All of us should be open to listening to a disclosure and know how to act. With the help of the various services working in this area, Cosc has developed a website showing how and where to get help. All types of people are affected by domestic and sexual violence. You never know when you may be called on to help. Let’s all be ready to do whatever we can. We are not, however, recommending that bystanders or neighbours directly confront perpetrators. The Cosc website ( has useful information on how to provide support to the victim by understanding what steps to take and where to find the support agencies that are experts in this area.

The main aim of the strategy is to prevent the violence concerned, on the one hand, and, on the other, to respond effectively to such violence. The implementation of the strategy aims to reduce the prevalence of these crimes, providing greater protection and support for the victims and survivors of such crimes, and ensuring the accountability of the perpetrators of such violence. The strategy places a high value on evaluation and evidence-based policy planning. This is critical to ensure effective interventions and best public value.

The strategy is very much an action-focussed one. Not only does it outline actions and activities, it sets out clear targets against which progress on implementation will be measured. The strategy aims to promote high-quality standards in service delivery for victims and to strengthen intra and inter organisational co-ordination.

There are many state organisations involved in providing services to those affected by domestic, sexual and gender-based violence. The direct services provided by these organisations range from services provided by general practitioners, medical personnel in accident and emergency departments and sexual assault treatment units (SATUs), counselling and family services within the child welfare and protection and family support sectors, and accommodation provided by local authorities, to legal advice and assistance on civil and criminal matters, criminal investigation, and prosecution and offender management in the justice sector.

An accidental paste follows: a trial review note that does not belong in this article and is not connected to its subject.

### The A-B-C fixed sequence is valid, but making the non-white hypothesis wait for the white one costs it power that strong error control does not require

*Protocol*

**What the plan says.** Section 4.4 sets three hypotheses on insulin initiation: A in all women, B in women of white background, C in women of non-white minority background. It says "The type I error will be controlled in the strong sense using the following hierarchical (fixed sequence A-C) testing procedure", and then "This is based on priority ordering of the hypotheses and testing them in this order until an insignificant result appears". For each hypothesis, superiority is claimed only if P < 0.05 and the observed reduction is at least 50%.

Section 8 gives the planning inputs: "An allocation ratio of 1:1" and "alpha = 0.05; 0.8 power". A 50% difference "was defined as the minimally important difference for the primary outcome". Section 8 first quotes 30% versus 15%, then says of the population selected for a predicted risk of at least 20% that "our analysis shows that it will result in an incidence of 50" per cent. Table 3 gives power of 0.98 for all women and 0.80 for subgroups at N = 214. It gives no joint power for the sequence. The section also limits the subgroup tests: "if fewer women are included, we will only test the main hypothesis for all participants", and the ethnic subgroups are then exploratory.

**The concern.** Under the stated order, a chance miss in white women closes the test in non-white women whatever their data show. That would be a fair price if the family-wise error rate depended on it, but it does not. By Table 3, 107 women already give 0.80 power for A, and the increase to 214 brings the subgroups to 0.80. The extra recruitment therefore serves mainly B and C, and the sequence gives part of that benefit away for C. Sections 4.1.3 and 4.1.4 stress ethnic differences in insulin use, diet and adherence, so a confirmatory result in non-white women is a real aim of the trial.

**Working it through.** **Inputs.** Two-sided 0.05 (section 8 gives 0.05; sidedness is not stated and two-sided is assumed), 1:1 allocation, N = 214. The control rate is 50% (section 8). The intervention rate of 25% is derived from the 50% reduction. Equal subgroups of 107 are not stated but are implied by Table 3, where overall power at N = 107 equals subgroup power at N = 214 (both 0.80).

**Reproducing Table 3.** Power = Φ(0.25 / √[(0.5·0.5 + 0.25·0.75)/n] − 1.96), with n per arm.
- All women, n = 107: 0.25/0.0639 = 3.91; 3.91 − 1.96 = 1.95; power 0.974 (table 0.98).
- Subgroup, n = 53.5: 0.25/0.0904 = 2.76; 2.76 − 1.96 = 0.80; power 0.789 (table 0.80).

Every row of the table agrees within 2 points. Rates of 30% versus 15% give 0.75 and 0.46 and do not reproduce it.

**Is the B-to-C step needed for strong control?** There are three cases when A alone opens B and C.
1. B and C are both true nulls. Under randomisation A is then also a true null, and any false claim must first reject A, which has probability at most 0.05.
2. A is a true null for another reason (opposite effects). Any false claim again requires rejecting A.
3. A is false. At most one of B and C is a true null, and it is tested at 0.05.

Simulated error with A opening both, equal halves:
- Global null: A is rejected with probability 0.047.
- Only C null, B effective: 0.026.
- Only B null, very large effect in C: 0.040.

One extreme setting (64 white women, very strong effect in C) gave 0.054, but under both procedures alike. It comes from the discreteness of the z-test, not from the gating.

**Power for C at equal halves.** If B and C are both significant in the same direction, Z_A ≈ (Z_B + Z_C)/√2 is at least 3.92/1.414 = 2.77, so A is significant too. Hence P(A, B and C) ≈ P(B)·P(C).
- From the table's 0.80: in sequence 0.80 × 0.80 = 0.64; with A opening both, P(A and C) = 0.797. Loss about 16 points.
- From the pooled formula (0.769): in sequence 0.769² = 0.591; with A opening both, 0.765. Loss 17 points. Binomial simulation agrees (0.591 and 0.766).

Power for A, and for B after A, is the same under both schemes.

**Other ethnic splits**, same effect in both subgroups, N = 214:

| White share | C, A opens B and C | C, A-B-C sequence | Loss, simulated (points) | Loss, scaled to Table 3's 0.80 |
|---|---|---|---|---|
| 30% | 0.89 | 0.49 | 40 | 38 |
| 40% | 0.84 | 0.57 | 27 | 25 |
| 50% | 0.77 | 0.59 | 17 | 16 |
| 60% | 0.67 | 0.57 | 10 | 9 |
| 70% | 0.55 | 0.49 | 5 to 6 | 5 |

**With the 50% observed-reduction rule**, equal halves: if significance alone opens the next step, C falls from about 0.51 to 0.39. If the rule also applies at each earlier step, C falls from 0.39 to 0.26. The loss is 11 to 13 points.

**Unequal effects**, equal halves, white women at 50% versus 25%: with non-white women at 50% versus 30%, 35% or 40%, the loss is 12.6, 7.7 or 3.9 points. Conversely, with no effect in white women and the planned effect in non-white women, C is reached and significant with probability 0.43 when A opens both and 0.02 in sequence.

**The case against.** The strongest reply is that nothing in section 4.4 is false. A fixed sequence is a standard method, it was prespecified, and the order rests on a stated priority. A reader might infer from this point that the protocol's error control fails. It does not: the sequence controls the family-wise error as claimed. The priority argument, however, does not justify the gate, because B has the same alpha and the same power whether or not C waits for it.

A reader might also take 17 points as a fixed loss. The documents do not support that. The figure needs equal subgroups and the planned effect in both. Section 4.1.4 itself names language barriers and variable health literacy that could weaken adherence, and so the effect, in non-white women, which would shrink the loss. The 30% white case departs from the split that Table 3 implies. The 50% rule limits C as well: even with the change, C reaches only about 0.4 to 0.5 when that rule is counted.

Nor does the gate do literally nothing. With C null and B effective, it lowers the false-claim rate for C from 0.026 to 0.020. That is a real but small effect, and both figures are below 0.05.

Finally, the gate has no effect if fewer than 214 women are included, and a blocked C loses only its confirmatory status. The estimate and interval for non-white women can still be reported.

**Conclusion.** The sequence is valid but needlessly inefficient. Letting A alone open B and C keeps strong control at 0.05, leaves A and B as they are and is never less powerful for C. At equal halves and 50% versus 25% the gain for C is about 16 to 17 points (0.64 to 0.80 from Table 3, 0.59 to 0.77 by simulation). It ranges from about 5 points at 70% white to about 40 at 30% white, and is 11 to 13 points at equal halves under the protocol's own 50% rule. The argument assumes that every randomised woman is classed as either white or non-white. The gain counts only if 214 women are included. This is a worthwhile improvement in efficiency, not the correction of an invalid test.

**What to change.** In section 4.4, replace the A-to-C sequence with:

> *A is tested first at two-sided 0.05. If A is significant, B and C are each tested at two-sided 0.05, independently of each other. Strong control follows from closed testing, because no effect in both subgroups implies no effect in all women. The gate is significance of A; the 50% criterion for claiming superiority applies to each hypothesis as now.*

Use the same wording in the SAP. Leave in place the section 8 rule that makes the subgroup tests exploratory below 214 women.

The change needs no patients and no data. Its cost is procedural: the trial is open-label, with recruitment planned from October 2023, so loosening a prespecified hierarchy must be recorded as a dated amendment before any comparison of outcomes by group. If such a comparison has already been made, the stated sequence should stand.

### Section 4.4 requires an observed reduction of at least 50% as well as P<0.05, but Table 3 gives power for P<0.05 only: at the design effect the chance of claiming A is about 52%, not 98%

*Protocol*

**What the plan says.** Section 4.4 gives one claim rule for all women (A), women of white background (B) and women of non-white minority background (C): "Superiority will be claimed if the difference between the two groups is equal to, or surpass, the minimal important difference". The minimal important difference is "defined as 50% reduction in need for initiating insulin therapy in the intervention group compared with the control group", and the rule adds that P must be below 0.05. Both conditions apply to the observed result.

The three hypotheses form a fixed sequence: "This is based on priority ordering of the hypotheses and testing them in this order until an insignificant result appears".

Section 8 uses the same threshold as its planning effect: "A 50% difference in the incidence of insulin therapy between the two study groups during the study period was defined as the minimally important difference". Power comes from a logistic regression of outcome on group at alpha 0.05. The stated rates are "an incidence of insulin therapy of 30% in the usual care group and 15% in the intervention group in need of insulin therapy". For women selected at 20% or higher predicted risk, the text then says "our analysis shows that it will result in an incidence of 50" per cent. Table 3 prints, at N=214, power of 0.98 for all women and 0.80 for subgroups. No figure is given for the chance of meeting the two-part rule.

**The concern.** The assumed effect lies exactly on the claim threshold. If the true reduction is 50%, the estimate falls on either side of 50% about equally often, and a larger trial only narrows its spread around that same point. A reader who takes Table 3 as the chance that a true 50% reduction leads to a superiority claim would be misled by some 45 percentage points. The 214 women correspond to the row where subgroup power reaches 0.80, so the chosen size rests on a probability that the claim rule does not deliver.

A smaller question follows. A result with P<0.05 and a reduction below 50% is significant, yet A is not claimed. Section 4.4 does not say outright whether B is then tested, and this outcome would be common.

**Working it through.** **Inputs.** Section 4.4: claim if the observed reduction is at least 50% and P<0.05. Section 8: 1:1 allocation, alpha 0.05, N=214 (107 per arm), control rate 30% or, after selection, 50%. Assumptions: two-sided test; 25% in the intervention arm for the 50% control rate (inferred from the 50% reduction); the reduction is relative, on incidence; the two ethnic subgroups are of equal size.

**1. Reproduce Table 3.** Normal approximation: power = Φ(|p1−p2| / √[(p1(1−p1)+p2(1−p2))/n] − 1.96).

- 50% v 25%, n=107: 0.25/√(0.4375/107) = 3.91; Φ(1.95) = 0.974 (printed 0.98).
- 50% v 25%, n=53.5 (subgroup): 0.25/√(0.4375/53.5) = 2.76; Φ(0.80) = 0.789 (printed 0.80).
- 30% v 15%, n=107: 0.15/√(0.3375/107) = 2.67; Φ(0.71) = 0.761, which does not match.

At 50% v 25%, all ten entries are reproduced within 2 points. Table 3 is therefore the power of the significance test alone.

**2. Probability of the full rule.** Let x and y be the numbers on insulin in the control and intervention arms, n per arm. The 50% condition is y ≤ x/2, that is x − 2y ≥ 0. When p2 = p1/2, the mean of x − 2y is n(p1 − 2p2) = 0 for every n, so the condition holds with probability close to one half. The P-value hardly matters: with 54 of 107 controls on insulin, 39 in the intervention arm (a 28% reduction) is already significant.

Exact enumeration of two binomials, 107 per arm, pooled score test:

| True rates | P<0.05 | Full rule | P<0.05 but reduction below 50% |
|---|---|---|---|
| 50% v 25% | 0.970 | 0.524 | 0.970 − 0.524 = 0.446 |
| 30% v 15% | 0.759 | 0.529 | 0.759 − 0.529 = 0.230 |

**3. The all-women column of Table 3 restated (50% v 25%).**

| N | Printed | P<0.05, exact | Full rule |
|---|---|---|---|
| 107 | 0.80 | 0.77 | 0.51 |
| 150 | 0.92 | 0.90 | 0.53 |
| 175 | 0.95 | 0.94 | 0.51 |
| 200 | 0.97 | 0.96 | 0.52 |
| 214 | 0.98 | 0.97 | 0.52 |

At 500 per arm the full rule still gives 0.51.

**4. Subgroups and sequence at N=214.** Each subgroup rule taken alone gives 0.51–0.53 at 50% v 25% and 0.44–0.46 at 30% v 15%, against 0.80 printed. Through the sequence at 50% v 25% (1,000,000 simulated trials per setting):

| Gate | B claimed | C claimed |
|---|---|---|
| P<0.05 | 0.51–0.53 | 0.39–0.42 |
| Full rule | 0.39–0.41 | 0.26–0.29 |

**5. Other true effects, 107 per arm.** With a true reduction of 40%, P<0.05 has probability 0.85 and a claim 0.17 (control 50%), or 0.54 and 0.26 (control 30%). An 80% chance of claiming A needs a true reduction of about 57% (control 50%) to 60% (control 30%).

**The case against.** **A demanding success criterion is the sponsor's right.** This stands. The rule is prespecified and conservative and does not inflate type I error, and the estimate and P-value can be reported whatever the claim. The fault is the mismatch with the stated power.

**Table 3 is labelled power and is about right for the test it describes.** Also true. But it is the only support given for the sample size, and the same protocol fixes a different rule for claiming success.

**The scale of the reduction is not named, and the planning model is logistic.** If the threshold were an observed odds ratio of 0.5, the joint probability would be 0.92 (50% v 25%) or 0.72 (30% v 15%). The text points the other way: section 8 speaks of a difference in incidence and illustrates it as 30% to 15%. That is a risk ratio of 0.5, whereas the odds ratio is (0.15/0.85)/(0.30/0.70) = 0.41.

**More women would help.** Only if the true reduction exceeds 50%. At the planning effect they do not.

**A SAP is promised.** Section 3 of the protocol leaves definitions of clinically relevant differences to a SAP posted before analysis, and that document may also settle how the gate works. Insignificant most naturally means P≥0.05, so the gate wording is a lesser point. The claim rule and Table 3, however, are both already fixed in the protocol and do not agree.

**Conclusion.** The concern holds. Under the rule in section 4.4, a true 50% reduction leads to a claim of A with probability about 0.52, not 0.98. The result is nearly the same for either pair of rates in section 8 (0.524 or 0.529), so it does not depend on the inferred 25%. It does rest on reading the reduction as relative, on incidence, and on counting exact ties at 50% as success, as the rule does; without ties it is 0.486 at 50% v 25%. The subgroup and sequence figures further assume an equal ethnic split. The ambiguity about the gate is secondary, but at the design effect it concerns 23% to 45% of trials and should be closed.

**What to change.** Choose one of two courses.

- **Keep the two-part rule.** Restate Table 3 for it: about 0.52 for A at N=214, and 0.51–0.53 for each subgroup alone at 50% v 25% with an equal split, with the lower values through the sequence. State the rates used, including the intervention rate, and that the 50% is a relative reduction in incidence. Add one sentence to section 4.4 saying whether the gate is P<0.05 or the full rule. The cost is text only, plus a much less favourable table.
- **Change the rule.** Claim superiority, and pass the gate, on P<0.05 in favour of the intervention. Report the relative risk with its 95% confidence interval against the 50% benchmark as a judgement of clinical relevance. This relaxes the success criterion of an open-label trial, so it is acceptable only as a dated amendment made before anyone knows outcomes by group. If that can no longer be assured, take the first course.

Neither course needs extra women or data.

The national strategy’s vision is that by the end of 2014 there will be a clear societal acknowedgment of the unacceptability of domestic, sexual and gender-based violence. There will be greater recognition and a broader understanding of such violence. There will be greater confidence in high-quality and consistent services for victims of the violence. Crucially too, there will be increased safety for victims, and potential victims, as well as increased accountability of the perpetrators.

The 23 actions under the national strategy are being implemented by those NGOs, government departments and state agencies whose work has a direct impact on victims of domestic, sexual and gender-based violence. But we cannot just leave it to them. Domestic and sexual violence is a problem for all of our society and everyone is affected by that violence, directly or indirectly. We must all play our part in building confidence amongst victims, that not only will they be believed if they report the abuse, but that we will be understanding of their difficult situation and that we will support them as service providers or neighbours.

The Minister concluded by stating: ‘Today I launch much more than a document—I launch a vision of a society that says it will not tolerate, nor remain silent on, domestic, sexual or gender-based abuse and violence against another person in our neighbourhood and community. The implementation of this strategy provides a clear direction to achieve this vision and thisgovernment is strongly committed to its implementation.’

If someone you know is a victim of domestic or sexual violence, find out how you can help at